Using a Domain Broker RFP

Not all domain brokers and brokerages were created equal. Some brokers will use a newsletter to sell a domain name, and others will personally pitch end users via email or phone. Some brokers have significant experience selling specific types of domain names, and others don’t specialize in a vertical. Different brokers charge different commission rates for different sales efforts.

There are many differences between the various brokers and brokerages in the domain industry.

When people have emailed me in the past to ask for advice about working with a domain broker, I’ve generally recommended that they issue a RFP (request for proposal) to their top 3 or 5 brokers and brokerages. The purpose of the RFP is to see how the broker will go about selling a domain name and how much it will cost you if the domain name is sold.

I am looking to sell, and I am going to take Β issue an informal RFP to the companies I intend to engage. I want to share the questions I plan to ask, so you can see how I set up a RFP. Feel free to recommend other questions or ask why I am asking something, and I will address it.

1) Have you sold similar domain names, and if so, what names and what were the sales prices?

2) If you are given the exclusive contract, what marketing activities will you undertake in order to sell the domain name (phone calls, press releases, emails, mailing list newsletter, placement on your website…etc)?

3) What is your valuation of this domain name and where would you price it?

4) What is your commission rate and exclusivity period?

Elliot Silver
Elliot Silver
About The Author: Elliot Silver is an Internet entrepreneur and publisher of Elliot is also the founder and President of Top Notch Domains, LLC, a company that has closed eight figures in deals. Please read the Terms of Use page for additional information about the publisher, website comment policy, disclosures, and conflicts of interest. Reach out to Elliot: Twitter | Facebook | LinkedIn


  1. Thank you Elliot. I’ve often thought about contacting some brokers, but never knew how to start or find someone for a specialized market.

    Would you suggest sending this with an entire portfolio of domains and letting broker select some, or concentrate on a specific domain or group/category of domains?

  2. “Would you suggest sending this with an entire portfolio of domains and letting broker select some, or concentrate on a specific domain or group/category of domains?

    @ Vincent

    I wouldn’t send my portfolio. I don’t think anyone can expect a broker to try and sell average or low value names since he works off a commission, and 15% of a little isn’t worth the effort. I would only send my best few names, otherwise you probably won’t receive a reply.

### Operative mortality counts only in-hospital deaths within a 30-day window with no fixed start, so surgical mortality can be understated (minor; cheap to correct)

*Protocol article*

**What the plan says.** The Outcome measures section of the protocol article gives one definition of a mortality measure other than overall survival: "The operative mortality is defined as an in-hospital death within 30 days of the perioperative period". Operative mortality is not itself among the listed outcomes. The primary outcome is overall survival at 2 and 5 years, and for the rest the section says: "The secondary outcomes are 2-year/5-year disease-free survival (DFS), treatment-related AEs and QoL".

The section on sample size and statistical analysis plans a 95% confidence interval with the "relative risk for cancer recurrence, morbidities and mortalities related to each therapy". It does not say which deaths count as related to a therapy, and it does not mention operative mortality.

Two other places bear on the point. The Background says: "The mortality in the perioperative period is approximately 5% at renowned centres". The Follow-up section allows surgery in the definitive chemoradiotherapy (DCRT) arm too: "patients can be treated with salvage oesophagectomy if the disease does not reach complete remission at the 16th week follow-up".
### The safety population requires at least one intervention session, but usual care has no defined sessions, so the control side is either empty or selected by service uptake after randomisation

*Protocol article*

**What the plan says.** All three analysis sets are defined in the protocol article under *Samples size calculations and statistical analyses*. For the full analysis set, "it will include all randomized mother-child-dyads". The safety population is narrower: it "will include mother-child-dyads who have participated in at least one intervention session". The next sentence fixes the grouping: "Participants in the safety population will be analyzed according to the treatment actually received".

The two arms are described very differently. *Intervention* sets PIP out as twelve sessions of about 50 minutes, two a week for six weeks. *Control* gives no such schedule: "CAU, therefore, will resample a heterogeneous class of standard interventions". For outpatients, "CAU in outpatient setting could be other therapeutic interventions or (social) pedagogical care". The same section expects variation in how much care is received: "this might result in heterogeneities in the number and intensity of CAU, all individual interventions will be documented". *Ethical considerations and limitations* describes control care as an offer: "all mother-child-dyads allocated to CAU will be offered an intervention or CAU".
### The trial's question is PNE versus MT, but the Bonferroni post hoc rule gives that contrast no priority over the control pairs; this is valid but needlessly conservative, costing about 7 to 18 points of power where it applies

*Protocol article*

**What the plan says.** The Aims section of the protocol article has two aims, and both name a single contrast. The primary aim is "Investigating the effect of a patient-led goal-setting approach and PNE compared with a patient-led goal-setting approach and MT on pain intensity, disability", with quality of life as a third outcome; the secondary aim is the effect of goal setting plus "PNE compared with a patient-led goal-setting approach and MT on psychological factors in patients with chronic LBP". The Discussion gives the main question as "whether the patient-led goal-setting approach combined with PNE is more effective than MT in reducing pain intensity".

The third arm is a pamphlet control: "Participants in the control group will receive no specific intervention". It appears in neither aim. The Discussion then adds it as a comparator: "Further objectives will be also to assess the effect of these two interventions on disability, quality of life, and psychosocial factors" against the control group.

For larger portfolios of average names (some of which could potentially sell for a lot to the right buyer), I would and do use aftermarket sites rather than brokers.

  3. Great post. Regarding the exclusive contract, is it a common requirement on the broker’s part? Of course, having more than one person work for you would greatly improve your chances of a sale.

  4. @ Victor

    That’s an often overlooked and extremely important point; and absence of expertise in IP/TM law basically eliminates 95% of all domain name “brokers”.

  5. Excellent post Elliot, and very solid, probing questions.

    What would you say should be the minimum value of a domain (though I know that ‘value’ is a relative term here) for which engaging a domain broker makes sense? Personally, I’d consider a minimum value of $100,000 to be appropriate.

  6. A broker is in a position to market/sell a given domain name. They should have a general awareness of the topics affecting the domain name market but leave the legal stuff to the lawyers (and I’m not one).

    Each party (buyer and seller) should perform rigorous due diligence about the domain name being marketed – this includes consulting w/ a seasoned lawyer. I would seriously question a broker that purports to be an expert in IP/TM law.

  7. @Joe, having multiple brokers working the same domain name in the market is not wise in my opinion. There is a very high probability that they will end up contacting the same prospective buyers which can lead to buyer confusion regarding the domain, the price, whom to negotiate with. If you put your brokers in competition against each other – they could start a bidding war to close the business before the other broker. The problem with that is those bidding wars tend to go down instead of up. You lose.

    From a brokers prospective when working a premium domain for the seller, the work comes in the form of sizing up the domain, identifying potential buyers, developing and launch a marketing plan to communicate the domains value to the prospective buyers, weed out the unqualified buyers, negotiate the best price for seller with the prospective buyers, close on the contract. All this before you collect a nickle for your time. If a broker takes on a project like that without the protection of an exclusive contract for a specific window of time – they are behaving stupid.

  8. I contacted a well known broker with a question about a domain name, but never heard back from him. I think he shopped my domain around with a newsletter or email blast before considering it because my traffic shot up the day I contacted him, but fizzled out over a week.

    Not sure that I trust having one now, but I know they are necessary if you have a high end domain name.

    I am sure i will try again in the future when i start getting offers to buy the domain, or if that happen, do I really need a broker?

  9. Apologies if this is a dumb question – but where are these brokers? Are there some that are well-known ? Do they only accept ‘premium names’ (depending on your definition of premium of course, I’ve seen any number of names on newsletters masquerading as premium) or do they accept general 2 or 3 word names?